Want to read Slashdot from your mobile device? Point it at m.slashdot.org and keep reading!


Forgot your password?

Slashdot videos: Now with more Slashdot!

  • View

  • Discuss

  • Share

We've improved Slashdot's video section; now you can view our video interviews, product close-ups and site visits with all the usual Slashdot options to comment, share, etc. No more walled garden! It's a work in progress -- we hope you'll check it out (Learn more about the recent updates).


Comment: Re:Caps Are Definitely Coming (Score 1) 475

by AmericanBlarney (#47011233) Attached to: Comcast Predicts Usage Cap Within 5 Years
I give you full points for disclosing your bias, but it's a complete distortion of the facts. Maybe if you count each local ISP with a few thousand users equal to the big dogs, you can say most ISPs don't offer video with a straight face but, when you look at it by user base, that's total BS. Comcast, Time Warner, Cox, and Verizon all offer both TV and internet and make up way more than 50% of the U.S. ISP market. All indications are that these data caps won't apply to their video services, so it's not really about bandwidth congestion (or they would be imposing a cap that you can only watch X hours a day of on-demand TV). This is straight up abuse of their monopoly in local markets.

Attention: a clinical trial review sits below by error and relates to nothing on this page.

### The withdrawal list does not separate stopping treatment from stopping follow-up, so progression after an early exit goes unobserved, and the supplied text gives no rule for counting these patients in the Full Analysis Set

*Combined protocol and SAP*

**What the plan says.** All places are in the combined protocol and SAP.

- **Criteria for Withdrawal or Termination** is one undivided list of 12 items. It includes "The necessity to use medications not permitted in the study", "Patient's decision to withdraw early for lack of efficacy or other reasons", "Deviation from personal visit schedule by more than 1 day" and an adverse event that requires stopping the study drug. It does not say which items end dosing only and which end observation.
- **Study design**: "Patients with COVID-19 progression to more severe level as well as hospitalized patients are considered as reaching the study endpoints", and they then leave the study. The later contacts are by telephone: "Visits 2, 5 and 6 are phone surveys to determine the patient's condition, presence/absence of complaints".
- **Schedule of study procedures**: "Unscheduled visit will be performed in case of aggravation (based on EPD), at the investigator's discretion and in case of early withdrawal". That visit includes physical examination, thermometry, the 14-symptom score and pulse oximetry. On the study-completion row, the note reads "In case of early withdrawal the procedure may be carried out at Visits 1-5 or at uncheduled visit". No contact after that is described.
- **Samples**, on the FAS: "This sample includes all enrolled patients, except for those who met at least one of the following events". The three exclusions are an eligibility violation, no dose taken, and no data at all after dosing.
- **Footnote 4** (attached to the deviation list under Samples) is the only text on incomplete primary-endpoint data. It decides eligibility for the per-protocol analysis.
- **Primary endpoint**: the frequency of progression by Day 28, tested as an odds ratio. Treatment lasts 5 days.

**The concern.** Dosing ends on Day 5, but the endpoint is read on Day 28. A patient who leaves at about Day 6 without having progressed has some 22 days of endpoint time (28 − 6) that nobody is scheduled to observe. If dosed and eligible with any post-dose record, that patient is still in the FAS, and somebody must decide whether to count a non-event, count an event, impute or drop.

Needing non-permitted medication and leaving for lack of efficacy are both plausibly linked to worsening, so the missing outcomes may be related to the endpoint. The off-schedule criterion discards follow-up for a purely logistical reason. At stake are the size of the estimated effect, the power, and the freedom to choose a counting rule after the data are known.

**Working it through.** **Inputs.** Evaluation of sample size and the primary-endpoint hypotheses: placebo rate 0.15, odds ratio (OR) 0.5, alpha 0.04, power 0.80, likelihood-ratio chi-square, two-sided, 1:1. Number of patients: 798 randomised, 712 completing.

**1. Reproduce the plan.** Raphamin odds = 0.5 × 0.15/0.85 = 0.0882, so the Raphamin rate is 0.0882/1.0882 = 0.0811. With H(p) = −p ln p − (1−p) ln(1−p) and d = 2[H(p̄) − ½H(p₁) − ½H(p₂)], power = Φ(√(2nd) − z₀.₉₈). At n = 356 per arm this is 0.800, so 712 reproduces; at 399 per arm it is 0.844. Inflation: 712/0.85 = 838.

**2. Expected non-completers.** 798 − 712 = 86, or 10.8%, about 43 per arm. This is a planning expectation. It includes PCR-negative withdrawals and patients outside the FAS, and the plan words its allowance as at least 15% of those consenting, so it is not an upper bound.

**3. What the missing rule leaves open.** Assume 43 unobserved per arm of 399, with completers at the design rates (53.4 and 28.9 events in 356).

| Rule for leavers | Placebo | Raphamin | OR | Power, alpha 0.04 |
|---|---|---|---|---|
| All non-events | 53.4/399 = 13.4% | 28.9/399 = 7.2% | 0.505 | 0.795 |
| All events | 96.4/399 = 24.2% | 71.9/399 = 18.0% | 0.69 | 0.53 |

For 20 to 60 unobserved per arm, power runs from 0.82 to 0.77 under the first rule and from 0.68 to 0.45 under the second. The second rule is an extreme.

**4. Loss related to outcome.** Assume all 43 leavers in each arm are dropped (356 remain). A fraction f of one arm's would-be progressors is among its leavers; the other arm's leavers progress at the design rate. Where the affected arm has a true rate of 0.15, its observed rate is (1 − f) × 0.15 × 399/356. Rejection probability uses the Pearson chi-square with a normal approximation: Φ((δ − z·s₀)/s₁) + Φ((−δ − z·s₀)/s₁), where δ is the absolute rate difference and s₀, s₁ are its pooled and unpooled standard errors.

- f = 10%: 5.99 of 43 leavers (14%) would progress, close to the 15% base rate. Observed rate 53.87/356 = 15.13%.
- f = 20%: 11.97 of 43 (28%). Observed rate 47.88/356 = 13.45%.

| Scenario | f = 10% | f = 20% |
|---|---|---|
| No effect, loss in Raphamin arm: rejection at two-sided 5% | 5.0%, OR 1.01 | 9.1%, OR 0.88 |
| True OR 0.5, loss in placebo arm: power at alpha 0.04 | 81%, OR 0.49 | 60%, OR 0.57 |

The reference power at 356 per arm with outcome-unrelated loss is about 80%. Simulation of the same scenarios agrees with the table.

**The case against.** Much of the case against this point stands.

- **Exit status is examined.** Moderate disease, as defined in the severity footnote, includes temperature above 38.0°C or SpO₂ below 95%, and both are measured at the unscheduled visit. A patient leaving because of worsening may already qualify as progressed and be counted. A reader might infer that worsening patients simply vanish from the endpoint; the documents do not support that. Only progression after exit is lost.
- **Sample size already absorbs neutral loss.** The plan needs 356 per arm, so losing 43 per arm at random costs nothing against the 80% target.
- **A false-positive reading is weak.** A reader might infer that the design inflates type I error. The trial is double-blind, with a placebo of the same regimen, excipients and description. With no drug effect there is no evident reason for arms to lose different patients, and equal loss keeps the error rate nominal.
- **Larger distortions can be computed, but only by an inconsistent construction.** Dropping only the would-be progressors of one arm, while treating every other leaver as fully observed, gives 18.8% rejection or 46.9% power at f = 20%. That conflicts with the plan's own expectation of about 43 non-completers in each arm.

Comment: mind fudge (Score 1) 247

by AmericanBlarney (#46445353) Attached to: Ask Slashdot: What's New In Legacy Languages?
Somehow I haven't seen anyone mention that .NET is actually newer than Ruby or JavaScript (the basis of node.js) and it is still developing rapidly, so I'm not sure what the criteria are for "Legacy". I worked at a Ruby on Rails shop, and most of the twenty-something fanboys didn't understand language design or design patterns in general well enough to have a well defended opinion as to why Ruby on Rails was the right choice, they liked it because it was Ruby on Rails and that's what the cool kids use. It's performance is abysmal and it encourages terribly structured code. Language choices made "because it's cool" will quickly be replaced by the next buzzword. On the other hand, 40 years later, C/C++ are still widely used for performance critical applications at companies both stodgy (finance) and cutting edge (back-ends for tons of web companies).

Comment: Didn't stop Amazon (Score 5, Interesting) 168

by AmericanBlarney (#46254643) Attached to: Google's Definition of 'Open'
With the Kindle, I think the Amazon has been one of, if not the most, successful at embracing what Android provides as a core, but extending/customizing it to support their preferred business model. Sure, they did a lot of work on their fork of Android, but if other companies aren't willing to put the work in, don't complain about something you're getting for free.

Comment: No secret where this is going (Score 5, Interesting) 243

by AmericanBlarney (#44045203) Attached to: MySQL Man Pages Silently Relicensed Away From GPL